Not all misfolded proteins are bad. The dogma used to be that all our proteins formed neat, well-folded structures, packed together in complexes with a large number of other proteins, Kopito said. But over the past 20 years, researchers have found that as much as 30 percent of our proteins never fold into stable structures. And even ordered proteins appear to have some disordered parts.

Disordered proteins are important for normal cellular functions. Unlike regular proteins, they only interact with one partner at a time. But they are much more dynamic, capable of several quick interactions with many different proteins. This makes them ideal for a lot of the standard communication that happens within a cell for its normal functioning, Kopito said.

But if some of our proteins are always disordered, how do our cells tell which proteins need to be properly folded, and which don’t? “It’s a big mystery,” said Kopito, and one that he’s studying. This question has implications for how people develop neurodegenerative diseases, all of which appear to be age-related.

Huntington’s disease is caused by a specific mutated protein. But the body makes this mutant protein all your life, so why do you get the disease in later adulthood? Kopito said it’s because the body’s protective mechanisms stop doing their job as we get older. He said his lab hopes to determine what these mechanisms are.

A bad influence

But it’s clear what happens when these mechanisms stop working – misfolded proteins start recruiting normal versions of the same protein and form large aggregations. The presence of these aggregations in neurons has been closely linked with several neurodegenerative diseases.

Kopito found that the mutant protein associated with Huntington’s disease can leave one cell and enter another one, stirring up trouble in each new cell as it progresses down the line. The spread of the misfolded protein may explain how Huntington’s progresses through the brain.

This disease, like Parkinson’s and Alzheimer’s, starts in one area of the brain and spreads to the rest of it. This is also similar to the spread of prions, the self-replicating proteins implicated in mad cow disease and, in humans, Creutzfeldt-Jakob disease. As the misfolded protein reaches more parts of the brain, it could be responsible for the progressive worsening of these diseases.

Now that we know that these misfolded proteins spend part of their time outside of cells, traveling from one cell to another, new drugs could target them there, Kopito said. This could help prevent or at least block the progression of these diseases.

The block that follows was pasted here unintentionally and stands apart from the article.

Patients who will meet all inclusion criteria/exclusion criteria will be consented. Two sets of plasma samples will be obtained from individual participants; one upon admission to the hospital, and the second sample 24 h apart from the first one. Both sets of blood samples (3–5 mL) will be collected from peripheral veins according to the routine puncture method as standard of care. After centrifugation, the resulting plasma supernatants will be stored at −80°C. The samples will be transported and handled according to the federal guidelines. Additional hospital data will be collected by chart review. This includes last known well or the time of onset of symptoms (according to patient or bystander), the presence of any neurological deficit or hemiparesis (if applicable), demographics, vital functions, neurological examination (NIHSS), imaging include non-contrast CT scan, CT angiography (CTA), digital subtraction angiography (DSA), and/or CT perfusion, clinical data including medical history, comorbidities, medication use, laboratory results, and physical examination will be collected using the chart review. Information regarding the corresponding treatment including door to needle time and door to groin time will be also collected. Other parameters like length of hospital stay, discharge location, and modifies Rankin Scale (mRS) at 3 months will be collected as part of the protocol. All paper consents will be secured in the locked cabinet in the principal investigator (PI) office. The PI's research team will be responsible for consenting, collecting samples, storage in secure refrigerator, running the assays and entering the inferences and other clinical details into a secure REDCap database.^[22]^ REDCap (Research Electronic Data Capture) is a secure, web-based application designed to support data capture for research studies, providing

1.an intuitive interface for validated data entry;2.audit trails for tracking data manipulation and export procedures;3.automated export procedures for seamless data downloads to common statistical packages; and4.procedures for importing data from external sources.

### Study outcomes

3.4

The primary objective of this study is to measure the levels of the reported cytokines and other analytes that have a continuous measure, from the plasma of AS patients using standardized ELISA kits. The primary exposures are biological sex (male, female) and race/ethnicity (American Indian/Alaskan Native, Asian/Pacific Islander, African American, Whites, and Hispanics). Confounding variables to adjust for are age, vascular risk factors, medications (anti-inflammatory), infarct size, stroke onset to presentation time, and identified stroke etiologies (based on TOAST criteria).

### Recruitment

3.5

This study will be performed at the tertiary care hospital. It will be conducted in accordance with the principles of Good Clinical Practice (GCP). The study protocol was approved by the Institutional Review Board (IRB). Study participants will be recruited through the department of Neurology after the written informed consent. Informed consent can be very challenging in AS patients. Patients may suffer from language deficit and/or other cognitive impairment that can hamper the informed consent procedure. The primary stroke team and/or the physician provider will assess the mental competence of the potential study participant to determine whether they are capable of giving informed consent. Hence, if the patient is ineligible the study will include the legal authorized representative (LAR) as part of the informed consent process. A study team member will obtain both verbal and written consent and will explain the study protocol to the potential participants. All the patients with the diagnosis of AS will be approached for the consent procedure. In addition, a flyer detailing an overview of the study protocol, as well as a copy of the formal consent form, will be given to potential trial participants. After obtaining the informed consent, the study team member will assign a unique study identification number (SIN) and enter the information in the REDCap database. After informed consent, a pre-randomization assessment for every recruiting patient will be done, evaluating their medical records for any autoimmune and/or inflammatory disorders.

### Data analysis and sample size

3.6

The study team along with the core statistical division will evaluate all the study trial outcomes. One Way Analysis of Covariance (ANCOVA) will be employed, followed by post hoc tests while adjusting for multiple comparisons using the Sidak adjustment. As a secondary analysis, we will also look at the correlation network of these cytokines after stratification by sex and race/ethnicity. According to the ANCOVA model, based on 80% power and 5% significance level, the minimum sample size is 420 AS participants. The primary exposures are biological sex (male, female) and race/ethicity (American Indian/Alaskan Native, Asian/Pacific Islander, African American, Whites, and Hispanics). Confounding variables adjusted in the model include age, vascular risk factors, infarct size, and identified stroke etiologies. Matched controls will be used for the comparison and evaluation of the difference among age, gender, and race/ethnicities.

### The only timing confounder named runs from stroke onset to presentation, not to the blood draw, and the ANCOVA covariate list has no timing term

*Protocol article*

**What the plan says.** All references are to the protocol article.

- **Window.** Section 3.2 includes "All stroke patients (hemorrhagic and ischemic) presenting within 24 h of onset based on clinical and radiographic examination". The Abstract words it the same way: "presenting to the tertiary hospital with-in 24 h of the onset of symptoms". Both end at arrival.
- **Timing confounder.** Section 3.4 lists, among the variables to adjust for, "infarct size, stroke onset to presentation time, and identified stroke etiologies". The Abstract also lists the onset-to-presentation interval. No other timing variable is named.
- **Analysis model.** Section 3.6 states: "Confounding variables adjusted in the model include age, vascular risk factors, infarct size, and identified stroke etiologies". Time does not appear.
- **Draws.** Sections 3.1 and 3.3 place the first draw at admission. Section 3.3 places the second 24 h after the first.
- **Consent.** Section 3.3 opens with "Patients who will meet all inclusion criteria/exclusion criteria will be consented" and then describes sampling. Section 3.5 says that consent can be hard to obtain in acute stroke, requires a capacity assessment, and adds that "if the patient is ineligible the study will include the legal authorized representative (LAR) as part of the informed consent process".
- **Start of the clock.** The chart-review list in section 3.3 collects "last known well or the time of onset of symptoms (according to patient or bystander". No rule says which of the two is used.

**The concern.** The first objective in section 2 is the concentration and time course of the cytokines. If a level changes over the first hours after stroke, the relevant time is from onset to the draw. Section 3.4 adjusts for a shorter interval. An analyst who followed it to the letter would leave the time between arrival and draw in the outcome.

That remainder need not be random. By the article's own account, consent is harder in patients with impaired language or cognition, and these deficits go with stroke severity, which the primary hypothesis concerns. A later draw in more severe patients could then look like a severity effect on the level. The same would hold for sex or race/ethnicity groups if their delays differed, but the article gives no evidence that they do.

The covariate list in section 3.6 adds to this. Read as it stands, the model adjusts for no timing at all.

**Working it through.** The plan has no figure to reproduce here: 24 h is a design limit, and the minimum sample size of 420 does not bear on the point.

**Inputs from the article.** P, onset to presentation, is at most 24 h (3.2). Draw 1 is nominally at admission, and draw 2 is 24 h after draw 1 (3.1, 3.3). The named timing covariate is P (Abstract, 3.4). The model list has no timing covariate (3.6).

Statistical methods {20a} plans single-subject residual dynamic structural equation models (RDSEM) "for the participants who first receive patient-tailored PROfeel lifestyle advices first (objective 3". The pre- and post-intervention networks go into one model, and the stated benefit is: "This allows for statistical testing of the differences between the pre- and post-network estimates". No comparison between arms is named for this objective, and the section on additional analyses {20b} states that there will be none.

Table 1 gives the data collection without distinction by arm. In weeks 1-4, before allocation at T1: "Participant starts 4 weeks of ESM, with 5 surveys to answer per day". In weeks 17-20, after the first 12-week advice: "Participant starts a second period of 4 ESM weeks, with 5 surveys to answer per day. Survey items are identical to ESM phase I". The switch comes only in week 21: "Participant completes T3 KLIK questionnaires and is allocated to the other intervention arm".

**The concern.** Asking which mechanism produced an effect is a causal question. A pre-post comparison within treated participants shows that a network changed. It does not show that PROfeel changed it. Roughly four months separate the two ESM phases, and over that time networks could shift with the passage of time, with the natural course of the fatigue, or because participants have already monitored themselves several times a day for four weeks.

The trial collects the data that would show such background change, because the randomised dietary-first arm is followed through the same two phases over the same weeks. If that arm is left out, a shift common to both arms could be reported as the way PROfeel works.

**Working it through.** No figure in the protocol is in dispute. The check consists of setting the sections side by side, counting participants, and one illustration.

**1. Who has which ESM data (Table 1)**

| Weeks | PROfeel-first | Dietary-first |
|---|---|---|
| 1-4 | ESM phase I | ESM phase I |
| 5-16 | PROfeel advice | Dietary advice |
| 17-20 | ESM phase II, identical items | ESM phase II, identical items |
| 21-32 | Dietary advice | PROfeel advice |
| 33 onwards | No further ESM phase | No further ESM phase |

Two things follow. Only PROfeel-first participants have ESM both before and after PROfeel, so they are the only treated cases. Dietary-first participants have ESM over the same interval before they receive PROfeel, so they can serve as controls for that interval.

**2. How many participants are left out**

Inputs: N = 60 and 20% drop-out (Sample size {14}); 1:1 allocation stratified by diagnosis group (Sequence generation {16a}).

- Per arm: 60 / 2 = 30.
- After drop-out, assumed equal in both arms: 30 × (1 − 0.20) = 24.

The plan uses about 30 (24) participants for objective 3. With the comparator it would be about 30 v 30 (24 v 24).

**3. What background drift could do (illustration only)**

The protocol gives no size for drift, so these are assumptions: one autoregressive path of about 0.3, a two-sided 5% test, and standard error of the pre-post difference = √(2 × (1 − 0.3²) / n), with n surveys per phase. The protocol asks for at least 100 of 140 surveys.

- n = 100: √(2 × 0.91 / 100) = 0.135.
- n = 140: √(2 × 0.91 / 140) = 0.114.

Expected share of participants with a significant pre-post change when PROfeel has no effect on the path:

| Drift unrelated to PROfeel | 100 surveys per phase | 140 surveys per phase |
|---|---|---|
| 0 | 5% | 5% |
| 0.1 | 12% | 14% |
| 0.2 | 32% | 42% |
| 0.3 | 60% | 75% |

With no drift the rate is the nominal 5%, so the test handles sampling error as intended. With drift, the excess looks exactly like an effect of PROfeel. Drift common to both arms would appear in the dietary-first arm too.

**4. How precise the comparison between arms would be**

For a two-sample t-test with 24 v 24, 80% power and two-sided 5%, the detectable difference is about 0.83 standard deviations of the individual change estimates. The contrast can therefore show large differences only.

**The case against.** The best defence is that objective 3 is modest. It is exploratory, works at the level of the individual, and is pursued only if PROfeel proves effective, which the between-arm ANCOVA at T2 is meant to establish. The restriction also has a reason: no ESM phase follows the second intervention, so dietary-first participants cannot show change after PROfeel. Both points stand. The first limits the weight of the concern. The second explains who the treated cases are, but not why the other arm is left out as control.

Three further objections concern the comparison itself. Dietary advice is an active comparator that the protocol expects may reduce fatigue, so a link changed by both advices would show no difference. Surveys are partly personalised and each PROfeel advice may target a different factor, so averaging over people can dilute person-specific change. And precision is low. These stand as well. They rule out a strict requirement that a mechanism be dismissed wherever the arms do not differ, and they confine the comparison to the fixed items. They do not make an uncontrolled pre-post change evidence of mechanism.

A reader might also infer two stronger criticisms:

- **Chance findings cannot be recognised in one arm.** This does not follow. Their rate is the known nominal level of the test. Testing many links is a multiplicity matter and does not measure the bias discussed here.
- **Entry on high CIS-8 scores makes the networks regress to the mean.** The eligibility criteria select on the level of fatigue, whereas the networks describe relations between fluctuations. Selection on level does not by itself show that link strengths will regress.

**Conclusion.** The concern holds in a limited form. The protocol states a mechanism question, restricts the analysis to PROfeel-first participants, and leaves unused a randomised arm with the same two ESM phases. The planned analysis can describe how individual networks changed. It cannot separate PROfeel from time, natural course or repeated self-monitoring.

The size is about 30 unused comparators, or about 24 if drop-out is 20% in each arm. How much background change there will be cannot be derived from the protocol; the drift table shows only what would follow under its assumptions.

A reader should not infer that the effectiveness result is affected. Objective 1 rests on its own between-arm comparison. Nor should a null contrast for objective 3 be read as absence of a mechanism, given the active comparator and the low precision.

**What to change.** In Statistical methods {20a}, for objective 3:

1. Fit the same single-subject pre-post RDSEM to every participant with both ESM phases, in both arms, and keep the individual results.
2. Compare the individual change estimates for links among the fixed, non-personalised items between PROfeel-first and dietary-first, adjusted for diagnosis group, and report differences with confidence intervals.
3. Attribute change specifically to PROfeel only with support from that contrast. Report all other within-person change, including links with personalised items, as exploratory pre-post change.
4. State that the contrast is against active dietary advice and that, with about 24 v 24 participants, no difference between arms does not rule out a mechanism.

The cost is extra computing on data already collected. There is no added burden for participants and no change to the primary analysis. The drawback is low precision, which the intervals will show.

Kopito is currently working to figure out how misfolded proteins get past cell membranes into cells in the first place. It is only once in the cell’s cytoplasm that these proteins can recruit others. So these studies could help find ways to keep these mischief-makers away from the normal proteins.

He is also collaborating with biology professor Liqun Luo to track these proteins between cells in the well-mapped fruit fly nervous system. In the future, Kopito said he hopes to link his cell biology work to disease pathology in order to understand the role misfolded proteins play in human disease.

Scientist Discover Cell of Origin for Childhood Muscle Cancer

Researchers at Oregon Health & Science University Doernbecher Children’s Hospital have defined the cell of origin for a kind of cancer called sarcoma. In a study published as the Featured Article in the journal Cancer Cell, they report that childhood and adult sarcomas are linked in their biology, mutations and the cells from which these tumors first start. These findings may lead to non-chemotherapy medicines that can inhibit “molecular targets” such as growth factor receptors, thereby stopping or eradicating the disease.

Childhood muscle cancer, or rhabdomyo sarcoma, is a condition that when spread throughout the body has a low survival rate – just 20 percent to 40 percent. In adults with soft tissue sarcomas, survival can be even lower. Now, for the first time, the researchers have shown from where these tumors arise and what drives them to grow and spread.